Museums: A Long Night to Remember

A New Record of 336,800 Visitors Stopped in at 500 Museums for an Orgy of Paint, Light and Tales of Old

On The Town | Anna Nikolaus, Dardis McNamee | November 2006

Museum-goers boarding the bus to tanking up on culture in a midnight encounter with art (Photo: Wiener Linien)

At six o’clock sharp, my friends and I were already waiting in line outside of the Albertina for Vienna’s seventh-annual, Long Night of Museums. Over 500 museums had signed on to keep their doors open from 18:00 to 01:00, all for the price of 12 Euro.

Being this early definitely helps to avoid the crowds. But then the Long Night of Museums is a crowd event.  Sponsored by the Austrian National Broadcasting System (ORF) but with no other government funding, the Long Night fills the sidewalks and museums of Vienna not only with visitors, that this year would hit a new record of 336,800, but also with the many volunteers helping with the organisation of this very complex event. In Vienna alone, there were around 100 guides, 20 people driving the shuttle buses and many more working for the museums themselves.

"The participants think it’s a good thing but [government]’s not involved", said Karin Polzhofer, a product marketer at ORF.  Still it’s expensive. So for the last two years a consortium of power companies (VEOe, GF, Wien Energie) has sponsored the project, thus christening it "Kunst in neuem Licht" (Art in a new light). Half of the expenses are covered by the sponsor and the other half by ticket sales. The booklets are a major expense; the project requires 215,000 of them in all, customized for each region. There were also shuttle buses, an expense shared jointly with the Vienna Transit Authority (Wienerlinien).

Inside the Albertina, the ‘queen’ of Viennese museums in our view, we took in a splendid exhibition of the late work of the 20th century genius Pablo Picasso. The assemblage excelled in the use of color and the highly descriptive drawings of the female body.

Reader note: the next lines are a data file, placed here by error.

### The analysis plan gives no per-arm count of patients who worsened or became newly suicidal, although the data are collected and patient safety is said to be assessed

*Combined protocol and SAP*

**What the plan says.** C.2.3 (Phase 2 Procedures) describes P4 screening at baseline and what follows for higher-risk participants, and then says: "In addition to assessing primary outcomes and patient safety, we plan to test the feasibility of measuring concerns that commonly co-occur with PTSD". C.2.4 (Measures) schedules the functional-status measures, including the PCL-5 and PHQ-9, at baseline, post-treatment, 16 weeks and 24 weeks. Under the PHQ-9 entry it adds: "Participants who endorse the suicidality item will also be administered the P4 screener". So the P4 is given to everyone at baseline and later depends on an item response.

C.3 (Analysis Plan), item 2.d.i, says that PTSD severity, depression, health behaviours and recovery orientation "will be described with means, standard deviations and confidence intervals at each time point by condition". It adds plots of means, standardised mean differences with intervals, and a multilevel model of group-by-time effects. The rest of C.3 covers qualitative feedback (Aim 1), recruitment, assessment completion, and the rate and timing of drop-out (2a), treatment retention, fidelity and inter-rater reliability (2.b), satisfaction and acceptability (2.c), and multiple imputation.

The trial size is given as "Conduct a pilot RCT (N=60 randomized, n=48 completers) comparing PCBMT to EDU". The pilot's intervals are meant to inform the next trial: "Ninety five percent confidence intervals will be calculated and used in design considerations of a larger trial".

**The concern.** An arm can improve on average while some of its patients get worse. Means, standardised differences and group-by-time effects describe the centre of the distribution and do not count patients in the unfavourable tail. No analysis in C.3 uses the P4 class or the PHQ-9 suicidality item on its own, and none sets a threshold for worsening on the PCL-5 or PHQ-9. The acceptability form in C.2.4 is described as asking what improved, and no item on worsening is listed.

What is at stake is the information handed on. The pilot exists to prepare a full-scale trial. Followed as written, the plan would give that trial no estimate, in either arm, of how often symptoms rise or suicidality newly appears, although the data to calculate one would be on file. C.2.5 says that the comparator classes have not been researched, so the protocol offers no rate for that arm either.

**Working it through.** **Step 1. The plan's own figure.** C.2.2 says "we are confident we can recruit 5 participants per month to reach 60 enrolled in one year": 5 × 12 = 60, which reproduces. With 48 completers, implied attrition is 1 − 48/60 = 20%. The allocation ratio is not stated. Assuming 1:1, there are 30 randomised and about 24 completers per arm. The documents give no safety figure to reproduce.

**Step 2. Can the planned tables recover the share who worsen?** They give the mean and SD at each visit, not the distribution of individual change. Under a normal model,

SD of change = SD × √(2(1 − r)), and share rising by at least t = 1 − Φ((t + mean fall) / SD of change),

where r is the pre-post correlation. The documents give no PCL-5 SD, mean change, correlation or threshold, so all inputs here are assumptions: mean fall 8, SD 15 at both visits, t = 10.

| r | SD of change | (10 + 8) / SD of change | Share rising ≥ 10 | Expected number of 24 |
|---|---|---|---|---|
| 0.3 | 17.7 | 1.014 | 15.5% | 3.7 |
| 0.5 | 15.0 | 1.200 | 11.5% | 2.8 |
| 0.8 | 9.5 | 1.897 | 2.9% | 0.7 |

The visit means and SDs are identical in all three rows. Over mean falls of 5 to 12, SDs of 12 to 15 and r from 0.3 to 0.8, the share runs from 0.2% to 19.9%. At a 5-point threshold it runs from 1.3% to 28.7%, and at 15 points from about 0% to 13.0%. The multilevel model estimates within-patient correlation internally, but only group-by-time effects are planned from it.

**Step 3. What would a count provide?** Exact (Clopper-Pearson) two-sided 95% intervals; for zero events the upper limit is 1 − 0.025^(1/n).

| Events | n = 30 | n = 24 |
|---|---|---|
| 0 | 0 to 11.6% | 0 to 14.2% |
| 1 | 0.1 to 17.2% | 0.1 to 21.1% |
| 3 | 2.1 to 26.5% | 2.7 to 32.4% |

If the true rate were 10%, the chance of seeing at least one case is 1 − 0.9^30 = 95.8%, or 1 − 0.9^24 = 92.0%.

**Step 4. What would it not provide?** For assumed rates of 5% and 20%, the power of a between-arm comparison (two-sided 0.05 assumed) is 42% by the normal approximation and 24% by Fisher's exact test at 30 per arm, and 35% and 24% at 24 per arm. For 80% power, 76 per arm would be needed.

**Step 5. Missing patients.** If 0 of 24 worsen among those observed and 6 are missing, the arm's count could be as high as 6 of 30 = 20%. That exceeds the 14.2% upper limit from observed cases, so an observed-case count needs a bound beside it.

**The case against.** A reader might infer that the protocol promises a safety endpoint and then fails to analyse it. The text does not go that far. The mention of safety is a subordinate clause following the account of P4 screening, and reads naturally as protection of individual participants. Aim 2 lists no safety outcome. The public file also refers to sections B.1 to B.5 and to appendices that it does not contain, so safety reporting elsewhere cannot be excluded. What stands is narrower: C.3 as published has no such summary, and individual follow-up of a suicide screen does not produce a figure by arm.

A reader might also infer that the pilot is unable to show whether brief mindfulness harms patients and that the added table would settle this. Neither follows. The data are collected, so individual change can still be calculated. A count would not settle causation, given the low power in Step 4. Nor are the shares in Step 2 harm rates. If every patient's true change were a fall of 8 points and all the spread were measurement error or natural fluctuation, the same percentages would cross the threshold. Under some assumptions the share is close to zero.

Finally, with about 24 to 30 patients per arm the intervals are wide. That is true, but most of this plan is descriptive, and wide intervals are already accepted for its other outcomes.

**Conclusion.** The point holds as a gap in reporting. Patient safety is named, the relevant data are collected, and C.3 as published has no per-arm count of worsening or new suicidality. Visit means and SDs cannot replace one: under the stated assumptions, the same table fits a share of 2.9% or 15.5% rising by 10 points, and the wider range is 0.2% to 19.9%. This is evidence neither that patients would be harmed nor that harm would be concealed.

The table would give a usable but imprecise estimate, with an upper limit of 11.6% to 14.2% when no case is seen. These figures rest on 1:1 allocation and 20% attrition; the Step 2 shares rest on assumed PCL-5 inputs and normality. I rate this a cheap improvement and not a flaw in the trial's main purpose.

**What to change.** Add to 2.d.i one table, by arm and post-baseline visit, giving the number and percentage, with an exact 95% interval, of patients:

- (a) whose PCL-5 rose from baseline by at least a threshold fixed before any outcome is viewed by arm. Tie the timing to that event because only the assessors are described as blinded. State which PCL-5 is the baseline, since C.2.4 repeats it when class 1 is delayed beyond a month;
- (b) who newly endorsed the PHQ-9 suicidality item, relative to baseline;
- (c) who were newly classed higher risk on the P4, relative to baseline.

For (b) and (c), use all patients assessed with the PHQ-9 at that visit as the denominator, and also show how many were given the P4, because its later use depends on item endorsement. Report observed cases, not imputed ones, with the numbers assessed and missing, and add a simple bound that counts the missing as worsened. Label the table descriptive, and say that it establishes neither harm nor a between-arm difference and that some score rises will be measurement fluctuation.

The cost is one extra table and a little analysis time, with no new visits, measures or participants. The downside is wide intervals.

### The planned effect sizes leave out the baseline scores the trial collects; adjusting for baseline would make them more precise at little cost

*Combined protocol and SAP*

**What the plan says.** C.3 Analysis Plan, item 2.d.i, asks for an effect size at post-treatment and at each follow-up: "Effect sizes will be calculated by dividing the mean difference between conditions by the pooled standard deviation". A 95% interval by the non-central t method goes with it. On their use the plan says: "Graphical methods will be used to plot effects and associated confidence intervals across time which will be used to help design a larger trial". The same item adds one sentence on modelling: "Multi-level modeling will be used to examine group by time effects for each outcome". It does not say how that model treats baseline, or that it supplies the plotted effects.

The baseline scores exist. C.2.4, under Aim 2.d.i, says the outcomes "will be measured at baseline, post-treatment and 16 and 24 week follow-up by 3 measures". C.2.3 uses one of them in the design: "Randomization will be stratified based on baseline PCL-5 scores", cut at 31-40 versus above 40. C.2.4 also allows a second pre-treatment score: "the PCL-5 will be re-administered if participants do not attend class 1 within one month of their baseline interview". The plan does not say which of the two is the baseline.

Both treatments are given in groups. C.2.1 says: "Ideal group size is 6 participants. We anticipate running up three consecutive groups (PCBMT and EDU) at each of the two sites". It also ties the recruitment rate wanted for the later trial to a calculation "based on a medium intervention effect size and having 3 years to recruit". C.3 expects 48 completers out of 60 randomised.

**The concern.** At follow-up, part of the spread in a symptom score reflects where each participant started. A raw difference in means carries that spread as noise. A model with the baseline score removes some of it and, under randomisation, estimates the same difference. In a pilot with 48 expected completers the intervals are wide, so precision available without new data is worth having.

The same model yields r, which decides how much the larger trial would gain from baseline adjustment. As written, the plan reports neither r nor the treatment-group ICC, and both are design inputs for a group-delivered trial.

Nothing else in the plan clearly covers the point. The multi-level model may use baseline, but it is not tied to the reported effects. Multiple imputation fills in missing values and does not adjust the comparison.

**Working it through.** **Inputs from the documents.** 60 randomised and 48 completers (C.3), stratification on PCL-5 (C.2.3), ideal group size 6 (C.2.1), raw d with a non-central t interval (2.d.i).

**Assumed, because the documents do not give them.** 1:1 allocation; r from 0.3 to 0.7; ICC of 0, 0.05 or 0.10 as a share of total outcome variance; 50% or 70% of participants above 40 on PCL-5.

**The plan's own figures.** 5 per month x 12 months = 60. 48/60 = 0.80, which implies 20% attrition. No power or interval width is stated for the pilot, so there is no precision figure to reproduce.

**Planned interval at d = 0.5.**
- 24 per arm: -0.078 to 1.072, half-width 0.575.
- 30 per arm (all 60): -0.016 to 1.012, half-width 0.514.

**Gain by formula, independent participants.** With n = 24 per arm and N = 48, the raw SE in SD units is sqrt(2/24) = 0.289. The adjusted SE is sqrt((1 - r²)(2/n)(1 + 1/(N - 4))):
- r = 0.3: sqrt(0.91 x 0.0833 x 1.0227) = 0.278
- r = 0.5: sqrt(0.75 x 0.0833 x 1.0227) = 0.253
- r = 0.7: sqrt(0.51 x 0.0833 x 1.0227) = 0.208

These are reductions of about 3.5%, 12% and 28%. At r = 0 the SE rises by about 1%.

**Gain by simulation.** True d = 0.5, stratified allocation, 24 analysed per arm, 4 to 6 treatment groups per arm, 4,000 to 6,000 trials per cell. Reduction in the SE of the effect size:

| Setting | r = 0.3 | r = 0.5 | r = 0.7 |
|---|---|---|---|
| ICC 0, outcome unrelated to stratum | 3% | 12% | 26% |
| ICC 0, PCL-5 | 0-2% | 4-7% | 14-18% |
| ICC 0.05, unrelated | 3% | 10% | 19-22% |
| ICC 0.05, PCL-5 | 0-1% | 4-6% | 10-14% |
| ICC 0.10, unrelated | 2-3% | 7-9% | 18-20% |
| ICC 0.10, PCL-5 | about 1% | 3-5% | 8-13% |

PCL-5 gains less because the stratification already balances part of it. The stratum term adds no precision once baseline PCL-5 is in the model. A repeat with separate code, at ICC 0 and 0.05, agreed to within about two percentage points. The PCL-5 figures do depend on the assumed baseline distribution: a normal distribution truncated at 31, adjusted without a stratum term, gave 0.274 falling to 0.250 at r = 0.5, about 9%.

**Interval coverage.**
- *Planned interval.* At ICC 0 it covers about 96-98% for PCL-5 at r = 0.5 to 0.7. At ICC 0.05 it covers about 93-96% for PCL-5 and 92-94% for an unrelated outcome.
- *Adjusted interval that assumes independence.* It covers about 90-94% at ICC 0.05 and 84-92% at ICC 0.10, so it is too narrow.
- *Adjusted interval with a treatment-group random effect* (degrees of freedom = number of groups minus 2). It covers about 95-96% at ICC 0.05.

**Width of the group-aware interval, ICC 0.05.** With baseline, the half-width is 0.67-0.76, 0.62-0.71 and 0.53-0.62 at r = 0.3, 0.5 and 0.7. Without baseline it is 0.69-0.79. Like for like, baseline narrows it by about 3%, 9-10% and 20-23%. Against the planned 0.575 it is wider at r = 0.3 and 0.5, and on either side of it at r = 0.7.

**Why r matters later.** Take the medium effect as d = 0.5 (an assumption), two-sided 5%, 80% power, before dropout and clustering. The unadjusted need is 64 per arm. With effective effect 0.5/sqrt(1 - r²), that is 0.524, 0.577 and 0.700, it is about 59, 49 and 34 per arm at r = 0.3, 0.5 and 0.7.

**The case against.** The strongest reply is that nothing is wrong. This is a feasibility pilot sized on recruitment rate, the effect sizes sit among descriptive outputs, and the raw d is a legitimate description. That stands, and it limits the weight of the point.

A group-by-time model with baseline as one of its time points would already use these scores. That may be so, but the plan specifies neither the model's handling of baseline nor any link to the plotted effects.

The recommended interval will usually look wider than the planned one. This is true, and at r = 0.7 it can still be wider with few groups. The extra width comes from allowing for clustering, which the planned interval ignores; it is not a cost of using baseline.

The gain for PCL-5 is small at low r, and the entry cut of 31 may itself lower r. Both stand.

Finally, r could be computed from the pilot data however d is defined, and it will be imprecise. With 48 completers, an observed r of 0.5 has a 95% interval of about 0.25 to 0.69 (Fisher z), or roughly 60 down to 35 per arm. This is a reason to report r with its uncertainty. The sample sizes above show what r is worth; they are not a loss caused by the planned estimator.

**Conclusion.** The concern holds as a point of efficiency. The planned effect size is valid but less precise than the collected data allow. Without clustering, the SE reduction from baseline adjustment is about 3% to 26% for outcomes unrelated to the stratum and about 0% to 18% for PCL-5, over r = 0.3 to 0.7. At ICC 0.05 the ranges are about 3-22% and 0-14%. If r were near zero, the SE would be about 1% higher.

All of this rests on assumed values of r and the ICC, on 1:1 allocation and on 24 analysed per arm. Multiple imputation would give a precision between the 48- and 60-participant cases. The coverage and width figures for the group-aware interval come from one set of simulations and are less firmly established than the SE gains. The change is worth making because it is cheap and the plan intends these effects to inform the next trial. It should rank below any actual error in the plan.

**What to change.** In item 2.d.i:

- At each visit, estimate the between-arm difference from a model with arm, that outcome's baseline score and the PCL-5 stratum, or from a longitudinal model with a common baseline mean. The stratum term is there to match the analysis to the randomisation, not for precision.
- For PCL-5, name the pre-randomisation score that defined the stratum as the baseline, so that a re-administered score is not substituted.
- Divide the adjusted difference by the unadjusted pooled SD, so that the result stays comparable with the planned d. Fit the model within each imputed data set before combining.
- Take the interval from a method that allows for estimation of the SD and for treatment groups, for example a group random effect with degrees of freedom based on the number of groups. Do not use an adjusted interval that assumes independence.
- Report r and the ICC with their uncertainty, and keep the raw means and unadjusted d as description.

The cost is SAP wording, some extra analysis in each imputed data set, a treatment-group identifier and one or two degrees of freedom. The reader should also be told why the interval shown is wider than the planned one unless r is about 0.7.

Security was intensive. Each room had a black-suited guard wearing high-tech headphones. The guards were on high alert and reacted very quickly to the slightest problem. When a little girl dropped a brochure near one of the paintings, the security guard rushed over to pick it up. Courtesy, yes, but also avoiding any risk of a child inadvertently coming too close to the art. We also took in the section of earlier paintings downstairs, mostly landscapes and representational studies from the years before Cubism.

In the meantime, the Albertina had filled up with people, to a point where air was getting sparse. Halfway through the exhibit, I felt drowsy, and thought I might faint. I found a free bench, where I collapsed and eagerly reached for my water bottle. Suddenly one of the guards rushed over; drinking was strictly prohibited. With no air and no water, our visit came swiftly to an end. We made a quick tour around to the end of the exhibit -- responding to suppose a stubborn desire to get our money’s worth – and then pushed our way on through the souvenir shop toward the door.

Finally outside, I couldn’t help but wonder if the only thing the museums benefited from this open night was more sales of souvenirs. The museums do not make money from this event. They received a quarter of the price of each ticket sold. The ORF provides each museum with student guides, hired and trained through a company called Casting, as well as brochures and tickets to sell at the door. But they must shoulder their own staff, utility and insurance costs.